I didn’t realise I’d had a stomach ache for nearly my entire life.
Perhaps that sounds insane – and maybe (probably) retrospectively it is. But when you have an autoimmune disease like Coeliac, you often do not know what it is like to live another way.
For me, before a blood test revealed a Coeliac diagnosis late last year at age 31, I had always felt a dull ache when I pressed on my gut. I never gave a second thought to how often my stomach painfully swelled with no warning. But when a bout of what I thought was the worst food poisoning I’d ever had didn’t let up after two weeks, my husband pushed me to consult a doctor.
I learned my immune system had been attacking itself every time I ate gluten.
Coeliac disease is an autoimmune reaction to the proteins found in wheat, barley and rye. That is not the same as a gluten intolerance. Diagnosed individuals sustain intestinal damage from ingesting gluten and, if not identified or managed correctly, Coeliac disease can be a precursor to cancer.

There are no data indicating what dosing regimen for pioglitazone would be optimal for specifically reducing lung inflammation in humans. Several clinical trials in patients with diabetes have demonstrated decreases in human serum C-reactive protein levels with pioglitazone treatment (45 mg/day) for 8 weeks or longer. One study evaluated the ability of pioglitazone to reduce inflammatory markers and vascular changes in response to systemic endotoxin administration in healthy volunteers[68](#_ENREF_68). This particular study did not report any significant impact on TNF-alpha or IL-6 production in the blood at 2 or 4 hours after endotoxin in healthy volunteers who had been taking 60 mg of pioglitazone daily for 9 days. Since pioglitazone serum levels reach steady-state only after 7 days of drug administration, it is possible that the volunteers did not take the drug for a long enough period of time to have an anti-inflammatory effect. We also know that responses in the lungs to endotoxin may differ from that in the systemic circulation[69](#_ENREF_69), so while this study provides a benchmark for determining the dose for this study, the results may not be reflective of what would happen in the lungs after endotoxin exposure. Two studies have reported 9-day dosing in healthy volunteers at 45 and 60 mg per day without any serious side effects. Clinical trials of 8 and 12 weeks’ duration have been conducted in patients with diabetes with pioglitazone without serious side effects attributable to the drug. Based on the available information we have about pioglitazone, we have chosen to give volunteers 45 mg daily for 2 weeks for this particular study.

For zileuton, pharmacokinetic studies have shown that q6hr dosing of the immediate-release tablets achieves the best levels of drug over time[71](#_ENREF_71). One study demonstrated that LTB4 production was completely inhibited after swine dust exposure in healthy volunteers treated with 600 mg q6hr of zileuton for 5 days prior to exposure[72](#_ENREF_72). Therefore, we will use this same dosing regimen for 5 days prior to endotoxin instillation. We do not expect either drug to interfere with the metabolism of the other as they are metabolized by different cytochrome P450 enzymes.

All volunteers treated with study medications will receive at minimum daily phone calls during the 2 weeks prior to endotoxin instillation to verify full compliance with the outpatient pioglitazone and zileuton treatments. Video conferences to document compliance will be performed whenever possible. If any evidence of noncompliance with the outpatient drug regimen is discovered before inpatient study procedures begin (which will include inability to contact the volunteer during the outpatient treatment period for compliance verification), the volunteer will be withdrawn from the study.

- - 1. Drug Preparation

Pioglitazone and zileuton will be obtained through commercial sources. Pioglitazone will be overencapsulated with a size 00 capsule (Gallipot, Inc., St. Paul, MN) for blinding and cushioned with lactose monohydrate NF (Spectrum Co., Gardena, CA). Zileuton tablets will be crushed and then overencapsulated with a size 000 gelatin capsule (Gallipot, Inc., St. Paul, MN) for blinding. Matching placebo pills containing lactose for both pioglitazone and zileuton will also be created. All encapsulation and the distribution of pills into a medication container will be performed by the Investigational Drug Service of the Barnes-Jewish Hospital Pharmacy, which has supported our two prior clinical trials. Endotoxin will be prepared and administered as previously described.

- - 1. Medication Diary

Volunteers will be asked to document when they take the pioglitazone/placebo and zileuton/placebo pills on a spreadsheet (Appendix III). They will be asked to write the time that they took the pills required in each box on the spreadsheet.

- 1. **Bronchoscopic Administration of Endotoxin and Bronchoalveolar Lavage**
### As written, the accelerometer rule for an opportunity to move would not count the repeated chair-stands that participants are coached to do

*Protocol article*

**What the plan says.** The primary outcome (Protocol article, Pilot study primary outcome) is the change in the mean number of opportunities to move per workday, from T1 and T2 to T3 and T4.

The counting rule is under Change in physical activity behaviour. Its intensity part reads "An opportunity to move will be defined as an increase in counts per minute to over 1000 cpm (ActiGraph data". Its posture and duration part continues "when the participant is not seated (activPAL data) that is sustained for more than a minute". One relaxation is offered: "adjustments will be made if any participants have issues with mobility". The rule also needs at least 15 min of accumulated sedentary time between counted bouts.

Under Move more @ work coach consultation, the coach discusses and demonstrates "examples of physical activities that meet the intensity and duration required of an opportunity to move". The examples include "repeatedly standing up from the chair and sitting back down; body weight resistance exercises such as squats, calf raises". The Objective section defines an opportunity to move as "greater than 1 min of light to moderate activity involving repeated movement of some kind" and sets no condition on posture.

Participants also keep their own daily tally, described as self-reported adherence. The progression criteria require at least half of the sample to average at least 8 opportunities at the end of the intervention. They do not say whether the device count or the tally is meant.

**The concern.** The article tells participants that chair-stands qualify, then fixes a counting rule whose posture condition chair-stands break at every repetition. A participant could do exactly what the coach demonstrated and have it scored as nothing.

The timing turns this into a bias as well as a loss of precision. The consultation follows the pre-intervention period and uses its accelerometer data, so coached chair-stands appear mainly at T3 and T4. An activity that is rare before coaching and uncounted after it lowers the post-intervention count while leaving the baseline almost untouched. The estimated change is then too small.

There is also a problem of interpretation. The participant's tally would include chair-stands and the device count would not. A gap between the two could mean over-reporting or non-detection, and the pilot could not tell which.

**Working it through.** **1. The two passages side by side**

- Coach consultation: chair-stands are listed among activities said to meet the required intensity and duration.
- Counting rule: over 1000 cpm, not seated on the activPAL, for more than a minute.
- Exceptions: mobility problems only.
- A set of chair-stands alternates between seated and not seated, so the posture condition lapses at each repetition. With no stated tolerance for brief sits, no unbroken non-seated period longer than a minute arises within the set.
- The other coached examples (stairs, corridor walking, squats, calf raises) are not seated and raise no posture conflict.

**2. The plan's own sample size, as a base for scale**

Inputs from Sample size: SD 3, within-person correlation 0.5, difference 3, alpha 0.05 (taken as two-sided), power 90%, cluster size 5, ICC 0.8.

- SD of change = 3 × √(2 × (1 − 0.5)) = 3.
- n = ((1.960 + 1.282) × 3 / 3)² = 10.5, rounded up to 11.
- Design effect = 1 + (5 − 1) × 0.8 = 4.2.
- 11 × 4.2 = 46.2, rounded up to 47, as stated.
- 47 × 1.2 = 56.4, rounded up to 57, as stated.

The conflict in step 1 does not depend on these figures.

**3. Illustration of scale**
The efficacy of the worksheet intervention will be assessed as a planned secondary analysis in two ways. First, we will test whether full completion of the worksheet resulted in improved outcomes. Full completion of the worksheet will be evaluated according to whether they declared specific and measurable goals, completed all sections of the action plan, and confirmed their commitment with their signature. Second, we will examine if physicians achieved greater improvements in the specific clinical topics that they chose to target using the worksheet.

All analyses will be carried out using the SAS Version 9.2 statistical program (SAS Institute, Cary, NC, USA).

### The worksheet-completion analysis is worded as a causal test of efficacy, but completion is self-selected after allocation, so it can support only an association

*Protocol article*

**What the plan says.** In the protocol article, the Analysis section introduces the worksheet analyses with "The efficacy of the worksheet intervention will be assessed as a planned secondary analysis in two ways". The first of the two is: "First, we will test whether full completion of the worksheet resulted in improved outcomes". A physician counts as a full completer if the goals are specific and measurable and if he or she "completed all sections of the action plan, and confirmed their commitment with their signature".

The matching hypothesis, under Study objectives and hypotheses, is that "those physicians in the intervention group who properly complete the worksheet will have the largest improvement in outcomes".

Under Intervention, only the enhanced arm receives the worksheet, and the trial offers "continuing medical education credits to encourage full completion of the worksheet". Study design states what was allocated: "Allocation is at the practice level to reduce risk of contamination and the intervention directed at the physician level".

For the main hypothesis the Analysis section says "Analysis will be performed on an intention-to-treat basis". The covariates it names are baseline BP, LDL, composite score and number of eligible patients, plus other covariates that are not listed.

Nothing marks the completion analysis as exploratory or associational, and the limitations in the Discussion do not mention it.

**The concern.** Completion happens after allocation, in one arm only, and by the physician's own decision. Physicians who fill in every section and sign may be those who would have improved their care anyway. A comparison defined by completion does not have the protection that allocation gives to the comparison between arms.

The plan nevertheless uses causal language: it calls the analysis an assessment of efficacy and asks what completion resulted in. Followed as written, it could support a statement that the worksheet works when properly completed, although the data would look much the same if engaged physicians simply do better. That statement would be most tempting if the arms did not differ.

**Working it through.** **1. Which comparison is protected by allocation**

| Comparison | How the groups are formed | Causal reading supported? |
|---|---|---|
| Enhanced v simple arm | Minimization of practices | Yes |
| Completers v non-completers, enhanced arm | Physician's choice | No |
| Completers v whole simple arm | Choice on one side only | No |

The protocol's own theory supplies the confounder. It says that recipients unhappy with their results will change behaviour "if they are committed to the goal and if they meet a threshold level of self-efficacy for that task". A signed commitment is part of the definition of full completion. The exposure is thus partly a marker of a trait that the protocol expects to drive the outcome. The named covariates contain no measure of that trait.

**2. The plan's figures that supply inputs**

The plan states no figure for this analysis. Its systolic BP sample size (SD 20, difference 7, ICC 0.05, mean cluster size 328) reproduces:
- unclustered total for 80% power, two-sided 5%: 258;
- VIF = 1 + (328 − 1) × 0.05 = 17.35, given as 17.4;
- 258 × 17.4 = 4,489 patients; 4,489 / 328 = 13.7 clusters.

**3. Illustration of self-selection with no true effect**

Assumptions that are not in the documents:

The refrain from those I tell about my new medically-necessitated gluten-free diet is always something like, “At least you have so many gluten-free options now!”
And although there is never a good time to have a food allergy, they have a point: growing awareness of food allergies has led to greater choice for once-marginalised sufferers. Shelves are stocked with lactose-free nut milks, gluten-free beers and nut-free biscuits; many markets include dedicated ‘free-from’ sections to peruse as you do your weekly shop.
In the UK, the ‘free-from’ market has ballooned more than 133% over the last five years and was estimated at £837m ($1.01bn) in 2018. The ‘free-from’ boom has even crept into popular culture, with treasured UK TV show The Great British Bake Off featuring gluten- and dairy-free challenges from nearly the beginning.